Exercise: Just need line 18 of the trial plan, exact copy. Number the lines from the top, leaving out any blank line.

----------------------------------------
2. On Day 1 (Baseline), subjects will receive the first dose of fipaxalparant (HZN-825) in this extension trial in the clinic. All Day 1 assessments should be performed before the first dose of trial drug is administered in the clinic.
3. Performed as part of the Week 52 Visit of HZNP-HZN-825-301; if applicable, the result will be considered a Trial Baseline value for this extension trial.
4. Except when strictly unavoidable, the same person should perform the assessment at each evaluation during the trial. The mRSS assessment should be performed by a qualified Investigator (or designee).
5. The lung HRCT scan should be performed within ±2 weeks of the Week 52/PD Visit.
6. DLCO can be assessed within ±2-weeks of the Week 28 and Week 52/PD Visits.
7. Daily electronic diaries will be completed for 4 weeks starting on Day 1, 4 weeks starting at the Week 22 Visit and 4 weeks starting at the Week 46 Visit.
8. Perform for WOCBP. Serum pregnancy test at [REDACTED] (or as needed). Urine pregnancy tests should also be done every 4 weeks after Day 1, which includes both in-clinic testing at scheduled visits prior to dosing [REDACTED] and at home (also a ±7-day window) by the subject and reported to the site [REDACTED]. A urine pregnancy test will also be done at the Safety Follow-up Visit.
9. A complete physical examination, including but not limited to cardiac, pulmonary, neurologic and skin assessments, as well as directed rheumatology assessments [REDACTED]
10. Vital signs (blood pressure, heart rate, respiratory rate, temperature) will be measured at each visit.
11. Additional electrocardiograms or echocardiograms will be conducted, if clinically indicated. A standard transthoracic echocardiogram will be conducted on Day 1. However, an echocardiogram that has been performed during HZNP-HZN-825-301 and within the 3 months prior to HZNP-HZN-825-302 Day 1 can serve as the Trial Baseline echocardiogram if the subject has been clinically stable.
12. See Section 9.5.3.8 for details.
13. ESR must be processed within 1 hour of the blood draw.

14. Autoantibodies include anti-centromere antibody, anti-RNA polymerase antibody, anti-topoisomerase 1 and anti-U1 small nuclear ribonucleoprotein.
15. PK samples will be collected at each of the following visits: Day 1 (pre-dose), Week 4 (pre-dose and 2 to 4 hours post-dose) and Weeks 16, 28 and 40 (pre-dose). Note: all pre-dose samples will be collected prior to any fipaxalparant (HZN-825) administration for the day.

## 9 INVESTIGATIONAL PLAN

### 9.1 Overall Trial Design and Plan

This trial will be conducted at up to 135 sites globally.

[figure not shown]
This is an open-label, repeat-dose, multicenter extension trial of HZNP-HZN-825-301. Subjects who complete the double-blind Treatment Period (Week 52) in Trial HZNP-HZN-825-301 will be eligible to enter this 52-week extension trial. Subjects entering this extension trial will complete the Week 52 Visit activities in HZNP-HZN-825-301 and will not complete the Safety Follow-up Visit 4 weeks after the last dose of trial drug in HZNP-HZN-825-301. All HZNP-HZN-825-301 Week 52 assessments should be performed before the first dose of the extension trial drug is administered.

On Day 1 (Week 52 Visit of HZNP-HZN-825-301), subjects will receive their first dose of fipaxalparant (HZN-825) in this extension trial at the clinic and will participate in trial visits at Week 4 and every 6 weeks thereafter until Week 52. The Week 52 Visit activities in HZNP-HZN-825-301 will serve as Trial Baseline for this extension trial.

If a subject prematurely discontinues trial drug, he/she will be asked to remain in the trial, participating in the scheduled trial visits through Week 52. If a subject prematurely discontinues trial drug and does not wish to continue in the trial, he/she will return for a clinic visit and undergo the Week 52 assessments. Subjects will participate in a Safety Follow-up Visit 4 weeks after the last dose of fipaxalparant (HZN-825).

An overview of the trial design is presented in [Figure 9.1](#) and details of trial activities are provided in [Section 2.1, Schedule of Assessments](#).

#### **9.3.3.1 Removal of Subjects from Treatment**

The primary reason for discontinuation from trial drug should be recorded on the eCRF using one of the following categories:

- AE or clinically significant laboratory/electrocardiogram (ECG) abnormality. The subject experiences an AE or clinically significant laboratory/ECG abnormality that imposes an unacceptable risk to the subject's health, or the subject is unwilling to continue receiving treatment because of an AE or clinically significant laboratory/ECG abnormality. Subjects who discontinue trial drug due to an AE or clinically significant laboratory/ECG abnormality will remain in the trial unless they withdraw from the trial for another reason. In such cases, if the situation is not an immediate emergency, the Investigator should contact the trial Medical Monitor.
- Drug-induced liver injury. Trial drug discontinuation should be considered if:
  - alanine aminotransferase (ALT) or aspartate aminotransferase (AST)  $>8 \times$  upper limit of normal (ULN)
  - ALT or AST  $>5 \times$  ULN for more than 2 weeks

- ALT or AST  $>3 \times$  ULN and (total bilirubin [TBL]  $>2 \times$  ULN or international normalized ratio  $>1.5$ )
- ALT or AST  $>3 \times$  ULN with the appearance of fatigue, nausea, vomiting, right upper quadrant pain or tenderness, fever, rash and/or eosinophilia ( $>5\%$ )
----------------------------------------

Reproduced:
[figure not shown]